Went to visit a good friend that just had their first child at a local hospital. On the way out from the joyful visit, I was greeted by this wonderful elevator:
The display was locked-up mid-boot and never did recover during my short trip from the 4th to 1st floor. Everything went well, but wow.
This brought up the importance of how it is often it’s the *subtle* clues software needs to be giving off that show that things are working ok and the software is built with enough quality to handle many eventualities to the level we feel confident enough for our important data (or in the case of this elevator – our very lives). Interfaces that lock up after you hit a button, spinning disks that don’t give you any clue how long they’ll take to come back, or dialogs that have confusing wording are all things that make you start to feel un-trusting of the software and start thinking it is glitchy or low-quality.
Brings me to a pretty decent book on UI design I read recently “UI Design for Programmers” by Joel Spolsky. Here were some of the notes I took while reading his book:
- People feel good about software/something’s usability when they get a “chain of victories” – when a tiny chain of perfectly timed events/accomplishments go off right. That’s what makes people enjoy using your software and perceive it has value and was well designed.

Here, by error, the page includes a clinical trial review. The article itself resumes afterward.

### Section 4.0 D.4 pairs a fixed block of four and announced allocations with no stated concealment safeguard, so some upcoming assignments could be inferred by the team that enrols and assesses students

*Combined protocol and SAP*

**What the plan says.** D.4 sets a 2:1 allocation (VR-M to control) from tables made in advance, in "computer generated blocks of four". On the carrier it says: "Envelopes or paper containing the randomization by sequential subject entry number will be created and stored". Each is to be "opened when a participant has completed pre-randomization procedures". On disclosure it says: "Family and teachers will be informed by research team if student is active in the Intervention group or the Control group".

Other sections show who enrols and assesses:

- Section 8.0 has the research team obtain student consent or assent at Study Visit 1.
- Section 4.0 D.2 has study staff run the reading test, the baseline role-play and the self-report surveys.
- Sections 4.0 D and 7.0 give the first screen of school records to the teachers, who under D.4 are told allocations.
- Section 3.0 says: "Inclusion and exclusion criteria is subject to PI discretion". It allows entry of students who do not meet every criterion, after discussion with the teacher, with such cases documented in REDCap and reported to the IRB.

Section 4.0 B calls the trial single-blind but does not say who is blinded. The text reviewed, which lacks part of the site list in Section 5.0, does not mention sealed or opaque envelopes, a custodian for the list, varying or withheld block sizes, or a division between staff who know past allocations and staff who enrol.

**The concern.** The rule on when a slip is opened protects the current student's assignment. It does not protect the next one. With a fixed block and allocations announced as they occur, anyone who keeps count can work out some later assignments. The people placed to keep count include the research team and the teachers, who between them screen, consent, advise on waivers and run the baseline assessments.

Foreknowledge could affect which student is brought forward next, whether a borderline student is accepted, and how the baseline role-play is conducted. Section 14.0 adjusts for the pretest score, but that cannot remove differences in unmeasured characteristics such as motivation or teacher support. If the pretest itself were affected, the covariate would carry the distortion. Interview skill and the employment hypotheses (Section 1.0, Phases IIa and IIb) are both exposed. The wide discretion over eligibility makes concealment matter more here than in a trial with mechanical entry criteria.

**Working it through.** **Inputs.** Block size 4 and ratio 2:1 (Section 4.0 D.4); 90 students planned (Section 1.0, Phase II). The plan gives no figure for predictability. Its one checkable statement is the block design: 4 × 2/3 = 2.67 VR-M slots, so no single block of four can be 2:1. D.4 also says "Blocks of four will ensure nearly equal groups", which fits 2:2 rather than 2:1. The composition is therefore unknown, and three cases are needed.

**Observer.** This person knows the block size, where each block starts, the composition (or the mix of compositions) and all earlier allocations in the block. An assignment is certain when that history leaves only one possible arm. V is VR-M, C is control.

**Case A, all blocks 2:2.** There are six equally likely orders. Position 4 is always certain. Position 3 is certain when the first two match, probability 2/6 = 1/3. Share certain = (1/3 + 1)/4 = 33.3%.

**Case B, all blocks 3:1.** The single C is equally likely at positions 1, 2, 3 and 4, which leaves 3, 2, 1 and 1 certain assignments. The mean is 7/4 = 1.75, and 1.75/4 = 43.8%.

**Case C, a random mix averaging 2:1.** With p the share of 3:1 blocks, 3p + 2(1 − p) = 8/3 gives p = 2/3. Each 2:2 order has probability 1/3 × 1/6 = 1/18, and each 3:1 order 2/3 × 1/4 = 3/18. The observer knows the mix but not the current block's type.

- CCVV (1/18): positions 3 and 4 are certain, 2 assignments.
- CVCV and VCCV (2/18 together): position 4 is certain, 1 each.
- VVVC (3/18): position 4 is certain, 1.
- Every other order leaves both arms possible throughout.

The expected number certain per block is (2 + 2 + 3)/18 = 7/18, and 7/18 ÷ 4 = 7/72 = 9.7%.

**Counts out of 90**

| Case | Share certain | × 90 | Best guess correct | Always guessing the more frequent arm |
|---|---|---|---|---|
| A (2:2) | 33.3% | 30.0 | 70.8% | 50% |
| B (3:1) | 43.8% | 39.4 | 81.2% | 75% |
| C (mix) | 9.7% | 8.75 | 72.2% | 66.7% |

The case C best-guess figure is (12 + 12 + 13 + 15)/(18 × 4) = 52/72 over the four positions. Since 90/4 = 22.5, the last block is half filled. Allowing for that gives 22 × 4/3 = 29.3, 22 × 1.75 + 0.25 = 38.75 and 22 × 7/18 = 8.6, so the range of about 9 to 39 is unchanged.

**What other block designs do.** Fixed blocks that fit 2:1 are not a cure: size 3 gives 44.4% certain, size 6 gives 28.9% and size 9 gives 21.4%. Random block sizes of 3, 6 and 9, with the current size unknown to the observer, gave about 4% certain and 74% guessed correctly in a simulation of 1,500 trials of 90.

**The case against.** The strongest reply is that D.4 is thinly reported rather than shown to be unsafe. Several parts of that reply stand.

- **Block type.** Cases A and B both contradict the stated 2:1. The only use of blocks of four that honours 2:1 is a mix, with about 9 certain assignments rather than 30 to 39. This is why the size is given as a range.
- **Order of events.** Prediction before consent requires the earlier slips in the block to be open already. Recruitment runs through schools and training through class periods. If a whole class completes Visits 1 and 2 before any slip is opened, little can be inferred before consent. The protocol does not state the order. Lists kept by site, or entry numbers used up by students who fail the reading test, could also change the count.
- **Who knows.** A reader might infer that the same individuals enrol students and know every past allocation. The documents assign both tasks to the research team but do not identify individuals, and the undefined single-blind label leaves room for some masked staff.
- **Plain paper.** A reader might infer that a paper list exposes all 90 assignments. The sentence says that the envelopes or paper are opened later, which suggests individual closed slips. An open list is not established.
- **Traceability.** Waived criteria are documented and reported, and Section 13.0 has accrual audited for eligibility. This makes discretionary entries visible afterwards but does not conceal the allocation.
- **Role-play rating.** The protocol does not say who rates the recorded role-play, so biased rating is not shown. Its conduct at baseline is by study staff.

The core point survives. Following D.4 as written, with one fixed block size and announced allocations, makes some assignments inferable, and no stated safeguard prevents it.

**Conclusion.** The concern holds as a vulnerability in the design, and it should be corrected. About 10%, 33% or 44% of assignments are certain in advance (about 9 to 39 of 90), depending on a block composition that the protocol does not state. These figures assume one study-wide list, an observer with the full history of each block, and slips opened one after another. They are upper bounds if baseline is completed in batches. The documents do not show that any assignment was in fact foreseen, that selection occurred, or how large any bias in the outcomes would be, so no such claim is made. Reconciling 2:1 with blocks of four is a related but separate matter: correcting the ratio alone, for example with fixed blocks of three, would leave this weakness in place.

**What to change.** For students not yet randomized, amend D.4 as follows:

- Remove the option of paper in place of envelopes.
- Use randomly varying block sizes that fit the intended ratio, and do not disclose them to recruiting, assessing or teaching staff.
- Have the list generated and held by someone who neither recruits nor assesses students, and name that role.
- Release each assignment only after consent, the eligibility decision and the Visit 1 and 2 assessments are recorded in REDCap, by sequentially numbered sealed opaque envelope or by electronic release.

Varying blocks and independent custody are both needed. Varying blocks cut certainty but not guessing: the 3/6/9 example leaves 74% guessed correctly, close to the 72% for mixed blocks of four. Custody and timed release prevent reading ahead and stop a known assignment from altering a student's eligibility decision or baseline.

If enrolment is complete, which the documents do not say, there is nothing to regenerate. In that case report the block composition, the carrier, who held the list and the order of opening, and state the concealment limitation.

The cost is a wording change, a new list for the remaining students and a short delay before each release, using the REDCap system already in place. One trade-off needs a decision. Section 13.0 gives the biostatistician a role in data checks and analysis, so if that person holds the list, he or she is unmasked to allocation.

- Know the point of usability testing: You only need about 2-5 people to test your usability. More people than that, and you’ll see same stuff again and again. You don’t want numbers/stats like ‘27.5% of the people found the save dialog box’. You want to know what users think should happen – so the thing you’re looking for are things like “Most of the users kept opening the file menu to find the save feature – but it wasn’t there”. The point is to teach you how people *think* the interface should work. If you just outsource this and get a stack of numbers back, it’s like paying someone to go to college for you. You are not learning how the average person approaches the visual clues on a computer.